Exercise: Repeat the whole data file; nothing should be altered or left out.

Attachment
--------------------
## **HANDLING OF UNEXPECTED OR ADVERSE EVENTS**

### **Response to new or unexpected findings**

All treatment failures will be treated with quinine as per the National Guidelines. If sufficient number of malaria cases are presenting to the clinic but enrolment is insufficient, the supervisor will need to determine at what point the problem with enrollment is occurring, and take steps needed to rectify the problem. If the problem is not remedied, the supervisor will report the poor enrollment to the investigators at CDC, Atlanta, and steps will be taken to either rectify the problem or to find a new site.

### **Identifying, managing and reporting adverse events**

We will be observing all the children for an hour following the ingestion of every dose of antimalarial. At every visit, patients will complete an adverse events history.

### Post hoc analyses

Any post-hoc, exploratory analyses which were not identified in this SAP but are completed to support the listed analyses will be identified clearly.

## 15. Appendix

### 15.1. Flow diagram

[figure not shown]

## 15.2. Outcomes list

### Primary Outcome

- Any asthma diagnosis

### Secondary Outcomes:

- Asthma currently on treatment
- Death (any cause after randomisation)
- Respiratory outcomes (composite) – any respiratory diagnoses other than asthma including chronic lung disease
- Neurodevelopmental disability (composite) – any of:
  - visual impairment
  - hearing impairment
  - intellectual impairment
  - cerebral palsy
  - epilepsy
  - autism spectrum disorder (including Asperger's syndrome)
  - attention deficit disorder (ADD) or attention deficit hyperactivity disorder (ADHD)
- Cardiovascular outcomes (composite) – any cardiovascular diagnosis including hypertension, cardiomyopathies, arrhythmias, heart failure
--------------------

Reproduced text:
## **HANDLING OF UNEXPECTED OR ADVERSE EVENTS**

### **Response to new or unexpected findings**

All treatment failures will be treated with quinine as per the National Guidelines. If sufficient number of malaria cases are presenting to the clinic but enrolment is insufficient, the supervisor will need to determine at what point the problem with enrollment is occurring, and take steps needed to rectify the problem. If the problem is not remedied, the supervisor will report the poor enrollment to the investigators at CDC, Atlanta, and steps will be taken to either rectify the problem or to find a new site.

### **Identifying, managing and reporting adverse events**

We will be observing all the children for an hour following the ingestion of every dose of antimalarial. At every visit, patients will complete an adverse events history.

### Post hoc analyses

Any post-hoc, exploratory analyses which were not identified in this SAP but are completed to support the listed analyses will be identified clearly.

## 15. Appendix

### 15.1. Flow diagram

[figure not shown]

## 15.2. Outcomes list

### Primary Outcome

- Any asthma diagnosis

### Secondary Outcomes:

- Asthma currently on treatment
- Death (any cause after randomisation)
- Respiratory outcomes (composite) – any respiratory diagnoses other than asthma including chronic lung disease
- Neurodevelopmental disability (composite) – any of:
  - visual impairment
  - hearing impairment
  - intellectual impairment
  - cerebral palsy
  - epilepsy
  - autism spectrum disorder (including Asperger's syndrome)
  - attention deficit disorder (ADD) or attention deficit hyperactivity disorder (ADHD)
- Cardiovascular outcomes (composite) – any cardiovascular diagnosis including hypertension, cardiomyopathies, arrhythmias, heart failure